Resolution Trust Corporation - RTC


DEFINITION of 'Resolution Trust Corporation - RTC'

A temporary federal agency established under the Financial Institutions Reform, Recovery and Enforcement Act (FIRREA), enacted on Aug. 9, 1989, to resolve the savings and loan (S&L) crisis of the 1980s.

The Resolution Trust Corporation (RTC) had a mission to resolve all thrifts placed under conservatorship or receivership between Jan. 1, 1989, and Aug. 8, 1992. The S&L or thrift industry crisis had resulted in the biggest collapse of U.S. financial institutions since the 1930s. The RTC accomplished its mission by closing, selling or merging troubled thrifts and disposing of assets in an expeditious manner.

BREAKING DOWN 'Resolution Trust Corporation - RTC'

By mid-1995, the RTC had resolved 747 thrifts, with total assets of $394 billion. The RTC's authorization to take over thrifts was extended twice, because of the magnitude of the S&L crisis. The RTC ceased operations on Dec. 31, 1995.

  1. Thrift

    Thrifts are savings and loans associations. Thrifts also refer ...
  2. Resolution Funding Corporation ...

    A mixed-ownership government corporation established by Congress ...
  3. Savings And Loan Crisis - S&L

    One of the largest financial scandals in U.S. history, the Savings ...
  4. Bailout

    A situation in which a business, individual or government offers ...
  5. Federal Deposit Insurance Corporation ...

    The U.S. corporation insuring deposits in the U.S. against bank ...
  6. Taxes

    An involuntary fee levied on corporations or individuals that ...
Related Articles
  1. Insurance

    Top 6 U.S. Government Financial Bailouts

    U.S. bailouts date all the way back to 1792. Learn how the biggest ones affected the economy.
  2. Home & Auto

    From Booms To Bailouts: The Banking Crisis Of The 1980s

    The economic environment of the late 1970s and early 1980s created the perfect storm for a banking crisis.
  3. Insurance

    A Nightmare On Wall Street

    These tales of banking terror sent shivers down the spines of even the most steadfast bankers.
  4. Investing Basics

    Do You Need More Than One Financial Advisor?

    Using more than one financial advisor for money management has its pros and cons.
  5. Entrepreneurship

    Identifying And Managing Business Risks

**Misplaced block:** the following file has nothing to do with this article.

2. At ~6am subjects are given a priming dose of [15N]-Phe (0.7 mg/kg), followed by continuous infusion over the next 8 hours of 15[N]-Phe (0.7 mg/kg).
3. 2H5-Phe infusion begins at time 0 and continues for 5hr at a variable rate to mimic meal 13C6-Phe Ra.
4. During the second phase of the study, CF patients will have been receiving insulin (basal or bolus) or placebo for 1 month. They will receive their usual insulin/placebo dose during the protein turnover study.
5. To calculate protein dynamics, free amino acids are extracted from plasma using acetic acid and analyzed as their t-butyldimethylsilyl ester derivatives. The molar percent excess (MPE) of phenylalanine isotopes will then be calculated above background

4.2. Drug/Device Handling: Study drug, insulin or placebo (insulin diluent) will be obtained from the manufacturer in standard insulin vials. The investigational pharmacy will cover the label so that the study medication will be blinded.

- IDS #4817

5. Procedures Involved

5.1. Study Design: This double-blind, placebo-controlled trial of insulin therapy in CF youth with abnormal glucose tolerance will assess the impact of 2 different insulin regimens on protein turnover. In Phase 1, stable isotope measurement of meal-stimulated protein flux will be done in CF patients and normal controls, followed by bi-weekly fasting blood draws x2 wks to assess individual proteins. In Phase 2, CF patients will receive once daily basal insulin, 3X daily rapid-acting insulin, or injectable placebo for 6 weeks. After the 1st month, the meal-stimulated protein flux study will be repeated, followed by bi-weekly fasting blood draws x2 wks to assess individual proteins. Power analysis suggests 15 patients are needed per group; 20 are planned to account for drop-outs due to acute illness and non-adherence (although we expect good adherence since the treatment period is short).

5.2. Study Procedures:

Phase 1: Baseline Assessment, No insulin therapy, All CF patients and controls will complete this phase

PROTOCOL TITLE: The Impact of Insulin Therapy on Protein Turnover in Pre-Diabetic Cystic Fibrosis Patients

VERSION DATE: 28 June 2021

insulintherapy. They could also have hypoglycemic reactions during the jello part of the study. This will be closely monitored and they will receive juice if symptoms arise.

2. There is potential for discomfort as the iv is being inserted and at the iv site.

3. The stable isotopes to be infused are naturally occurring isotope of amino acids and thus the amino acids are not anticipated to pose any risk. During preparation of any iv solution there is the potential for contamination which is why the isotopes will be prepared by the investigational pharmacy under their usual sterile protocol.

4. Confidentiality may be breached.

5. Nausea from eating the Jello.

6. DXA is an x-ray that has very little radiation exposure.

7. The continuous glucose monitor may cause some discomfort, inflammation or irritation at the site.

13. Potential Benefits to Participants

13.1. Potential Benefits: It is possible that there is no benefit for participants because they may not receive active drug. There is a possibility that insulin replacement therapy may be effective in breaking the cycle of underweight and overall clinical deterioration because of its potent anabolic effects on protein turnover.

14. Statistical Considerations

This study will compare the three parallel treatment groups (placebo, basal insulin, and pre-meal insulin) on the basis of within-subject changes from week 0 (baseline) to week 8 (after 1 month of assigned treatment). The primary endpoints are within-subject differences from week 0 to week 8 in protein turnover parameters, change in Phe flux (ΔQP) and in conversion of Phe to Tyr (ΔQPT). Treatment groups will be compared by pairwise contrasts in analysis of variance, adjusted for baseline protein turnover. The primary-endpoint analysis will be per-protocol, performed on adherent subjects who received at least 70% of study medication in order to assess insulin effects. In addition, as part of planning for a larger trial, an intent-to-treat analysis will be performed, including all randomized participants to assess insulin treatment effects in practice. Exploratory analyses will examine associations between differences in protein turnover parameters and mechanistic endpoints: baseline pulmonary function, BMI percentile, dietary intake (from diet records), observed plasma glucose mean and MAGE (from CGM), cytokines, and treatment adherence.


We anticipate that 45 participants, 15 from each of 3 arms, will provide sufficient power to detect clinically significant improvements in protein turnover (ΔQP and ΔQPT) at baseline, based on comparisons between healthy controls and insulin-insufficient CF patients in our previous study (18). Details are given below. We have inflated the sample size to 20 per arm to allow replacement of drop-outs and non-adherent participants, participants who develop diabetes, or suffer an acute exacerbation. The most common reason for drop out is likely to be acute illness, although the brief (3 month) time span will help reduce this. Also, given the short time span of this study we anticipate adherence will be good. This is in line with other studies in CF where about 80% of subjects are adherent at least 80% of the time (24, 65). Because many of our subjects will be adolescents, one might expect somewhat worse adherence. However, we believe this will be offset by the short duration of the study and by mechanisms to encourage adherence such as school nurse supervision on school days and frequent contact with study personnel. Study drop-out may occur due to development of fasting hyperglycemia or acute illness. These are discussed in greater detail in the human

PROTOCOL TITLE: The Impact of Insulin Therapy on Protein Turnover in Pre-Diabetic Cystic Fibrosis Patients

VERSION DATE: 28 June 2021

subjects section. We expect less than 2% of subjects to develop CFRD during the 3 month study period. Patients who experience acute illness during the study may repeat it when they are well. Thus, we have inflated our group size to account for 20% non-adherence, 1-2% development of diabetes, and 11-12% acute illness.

There are a lot of risks associated with running a business, but there are an equal number of ways to prepare for and manage them.
  6. Insurance

    Cashing in Your Life Insurance Policy

    Tough times call for desperate measures, but is raiding your life insurance policy even worth considering?
  7. Insurance

    Avoiding The Modified Endowment Contract Trap

    To avoid MEC status, flexible-premium policies must cap the amount that can be paid into the policy over a period of seven years.
  8. Savings

    How To Set Up A Trust Fund If You're Not Rich

    You don't need to be worth millions to create your own trust fund. Learn how your money can be handled in the event of your death.
  9. Financial Advisors

    Passing an IRA to a Trust: The Good and Bad

    Creating a trust is a common estate planning tactic, but naming a beneficiary to an IRA to a trust may have unintended consequences.
  10. Entrepreneurship

    10 Ways to Be a Successful Entrepreneur

    Are you hoping to launch your own business and work for yourself? If so, here are the top 10 tips for entrepreneurs.
  1. Can personal loans be included in bankruptcy?

    Personal loans from friends, family and employers fall under common categories of debt that can be discharged in the case ... Read Full Answer >>
  2. How much money does Texas make from unclaimed property each year?

    In 2014, the office of the Texas Comptroller of Public Accounts reported $234 million in unclaimed property claimant liabilities, ... Read Full Answer >>
  3. How much money does Michigan make from unclaimed property each year?

    According to the 2013-2014 Annual Report of the State Treasurer, the state of Michigan earned only $82,875 in abandoned and ... Read Full Answer >>
  4. Who decides if a financial security should be escheated?

    There is no one entity who "decides" to escheat assets. Rather, financial institutions are required to report inactive accounts ... Read Full Answer >>
  5. What financial assets can be escheated?

    Any financial assets you hold at a bank or investment or brokerage firm can be escheated by the state government if your ... Read Full Answer >>
  6. How much money does New York make from unclaimed property each year?

    According to the Office of the New York State Comptroller, types of unclaimed property accounts include bank accounts, wages, ... Read Full Answer >>

You May Also Like

Hot Definitions
  1. Take A Flier

    The slang term for a decision to invest in highly speculative investments.
  2. Bar Chart

    A style of chart used by some technical analysts, on which, as illustrated below, the top of the vertical line indicates ...
  3. Take A Bath

    A slang term referring to the situation of an investor who has experienced a large loss from an investment or speculative ...
  4. Black Friday

    1. A day of stock market catastrophe. Originally, September 24, 1869, was deemed Black Friday. The crash was sparked by gold ...
  5. Turkey

    Slang for an investment that yields disappointing results or turns out worse than expected. Failed business deals, securities ...
  6. Barefoot Pilgrim

    A slang term for an unsophisticated investor who loses all of his or her wealth by trading equities in the stock market. ...
Trading Center